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October 2006

Gay and Lesbian Resources · Fiction

Novels

the cover of Gotta Find Me an Angel

Gotta Find Me an Angel
Brenda Brooks
The unnamed narrator of this agreeable lesbian chick lit offering is a conflicted Toronto film-projectionist. Possessed by the memory of her first lover, Madeline, who died 20 year ago, the narrator’s emotional conflict deepens as her romantic attraction to a talented and sophisticated painter grows.

Pages for You
Elizabeth Brownrigg
Seventeen-year-old Flannery Jansen has just embarked on her first serious love affair, with Anne Arden, a teaching assistant at the college that Flannery attends. This novel movingly details both the joy and pain of a romantic relationship, as Flannery discovers more about herself by discovering her love for Anne.

the cover of Drag King Dreams

Drag King Dreams
Leslie Feinberg
East Village bartender/bouncer Max Rabinowitz is shaken by the news that her transvestite friend, Vicki, with whom she had quarreled earlier, has been murdered. Feinberg provides a complex psychological portrait of a butch lesbian gripped by midlife crisis, amid the contemporary milieu of the “genderqueer.”

Three Junes
Julia Glass
This remarkably assured first novel sketches three summers in the life of a Scottish family, particularly the newly widowed father and the gay oldest son. Though the main characters are reserved people, their painfully lucid awareness of the complexities of their emotional ties to each other fills this book with feeling.

the cover of I Say a Little Prayer

I Say a Little Prayer
E. Lynn Harris
An Africa-American businessman in Atlanta tries to reconcile his bisexual-gay lifestyle with a need for spiritual experience within the black church. Harris, a favorite author here in Cincinnati, takes on a provocative and divisive issue with sensitivity and skill.

In the River Sweet
Patricia Henley
A devoted wife and mother and a devout Catholic, Ruth Anne Bond finds her peaceful life turned upside down when she is contacted by the illegitimate son she relinquished, and when her beloved daughter announces that she’s a lesbian. Ruth Anne must re-examine her choices and her faith in the second novel from National Book Award finalist Henley.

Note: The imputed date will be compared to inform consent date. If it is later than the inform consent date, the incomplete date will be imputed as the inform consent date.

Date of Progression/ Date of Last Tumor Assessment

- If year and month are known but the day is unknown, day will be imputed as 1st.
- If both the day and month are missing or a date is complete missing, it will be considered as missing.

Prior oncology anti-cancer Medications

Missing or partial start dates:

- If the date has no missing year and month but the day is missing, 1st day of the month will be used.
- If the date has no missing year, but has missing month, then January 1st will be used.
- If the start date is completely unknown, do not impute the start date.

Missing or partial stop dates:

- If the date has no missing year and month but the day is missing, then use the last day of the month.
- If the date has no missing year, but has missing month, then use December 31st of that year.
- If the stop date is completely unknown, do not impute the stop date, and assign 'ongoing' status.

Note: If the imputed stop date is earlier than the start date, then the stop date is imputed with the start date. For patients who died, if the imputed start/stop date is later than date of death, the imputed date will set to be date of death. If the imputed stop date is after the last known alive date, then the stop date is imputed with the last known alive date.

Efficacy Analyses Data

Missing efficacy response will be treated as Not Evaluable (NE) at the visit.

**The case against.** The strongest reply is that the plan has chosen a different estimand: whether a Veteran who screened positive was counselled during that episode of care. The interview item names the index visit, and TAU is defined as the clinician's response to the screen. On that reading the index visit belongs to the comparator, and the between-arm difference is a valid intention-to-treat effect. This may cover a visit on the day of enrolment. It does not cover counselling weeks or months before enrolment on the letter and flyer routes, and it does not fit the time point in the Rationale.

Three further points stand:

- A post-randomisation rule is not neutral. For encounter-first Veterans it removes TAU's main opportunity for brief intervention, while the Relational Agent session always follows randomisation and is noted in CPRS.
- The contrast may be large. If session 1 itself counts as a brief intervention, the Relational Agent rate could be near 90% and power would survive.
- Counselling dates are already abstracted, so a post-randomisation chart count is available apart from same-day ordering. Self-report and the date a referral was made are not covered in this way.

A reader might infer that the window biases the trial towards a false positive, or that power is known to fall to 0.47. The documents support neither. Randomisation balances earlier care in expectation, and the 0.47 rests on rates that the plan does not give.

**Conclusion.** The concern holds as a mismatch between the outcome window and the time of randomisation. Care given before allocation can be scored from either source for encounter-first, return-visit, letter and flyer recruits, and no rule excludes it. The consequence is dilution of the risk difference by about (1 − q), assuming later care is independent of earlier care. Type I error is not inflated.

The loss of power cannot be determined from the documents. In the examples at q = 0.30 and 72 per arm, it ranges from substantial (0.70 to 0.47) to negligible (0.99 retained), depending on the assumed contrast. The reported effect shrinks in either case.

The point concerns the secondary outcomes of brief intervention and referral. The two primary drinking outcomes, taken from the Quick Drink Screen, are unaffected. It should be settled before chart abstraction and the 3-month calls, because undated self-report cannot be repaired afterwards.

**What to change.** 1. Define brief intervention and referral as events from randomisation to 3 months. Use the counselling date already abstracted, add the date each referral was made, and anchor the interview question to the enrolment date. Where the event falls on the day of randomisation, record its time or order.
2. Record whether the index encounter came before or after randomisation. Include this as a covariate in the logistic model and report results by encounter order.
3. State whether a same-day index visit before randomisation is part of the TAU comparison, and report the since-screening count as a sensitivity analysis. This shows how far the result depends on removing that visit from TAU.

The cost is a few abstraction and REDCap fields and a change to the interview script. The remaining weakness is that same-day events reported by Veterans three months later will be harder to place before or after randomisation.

the cover of Uncle Max

Uncle Max
Chris Kenry
Teenaged Dillon, enrolled in summer camp against his will, is desperate for rescue. Enter mysterious, flamboyant Uncle Max. Before Dillon can blink, his life has changed beyond recognition. A madcap adventure plot masks a serious coming-of-age tale in this second novel.

Trace Elements of Random Tea Parties
Felicia Luna Lemus
The Weeping Woman figure of Mexican folklore haunts the present and the past of Leticia Torrez, a young lesbian narrator from Chicago, as she negotiates the Sapphic social scene of contemporary Los Angeles.

the cover of As Meat Loves Salt by Maria McCann

As Meat Loves Salt
Maria McCann
Brooding Jacob Cullen is fleeing the law when he is conscripted into Cromwell’s New Model Army. He is befriended by a Puritan idealist, and the two become army deserters and, later, lovers. This powerful debut novel about outlawed love and radical belief set during the brutal Civil War in 1640s England garnered lavish critical praise.

Alternatives to Sex
Stephen McCauley
The author of The Object of My Affection returns with an entertaining and caustically funny romantic comedy. William Collins is a gay real estate agent in Boston, trying to bolster his flagging career. When his best friend moves to San Francisco, a disoriented William finds himself in the company of a punchy client and a quirky tenant.

the cover of How’s Your Romance?: Concluding the “Buddies” Cycle

How’s Your Romance?: Concluding the “Buddies” Cycle
Ethan Mordden
Mordden wraps up his long-running chronicle of contemporary gay life in New York City, involving the interconnected stories of recurring characters. This impressive five-volume cycle debuted in 1985 with I’ve a Feeling We’re Not in Kansas Anymore: Tales from Gay Manhattan.

She Loves Me, She Loves Me Not
Leslea Newman
Newman plays with narrative voice in these short stories, offering eleven different takes on lesbian romance. The stories, which range from fond satire to serious stories about death and loss, warmly detail such diverse and universal emotions as the doubt, contentment, grief, and joy, that make up the human experience.

the cover of Summit Avenue

Summit Avenue
Mary Sharratt
This beautifully nuanced novel is set in the early years of the twentieth century. Kathrin Albrecht, a new immigrant to America from Germany, meets wealthy scholar Violet Waverly, who takes her away from her mill job to help translate a collection of folk tales. Kathrin’s own life begins hauntingly to mirror a fairy tale as she falls in love.

Rose of No Man’s Land
Michelle Tea
Neglected, alcoholic, tenth-grader Trisha Driscoll and her new friend, Rose, a fast-food cook, embark on a methamphetamine-fueled breakout-journey of sexual and emotional discovery. This brutal and tender coming-of-age novel unfolds in the course of a single day, with Trisha’s remarkable narrative voice never striking a false note.

the cover of Light, Coming Back

Light, Coming Back
Ann Wadsworth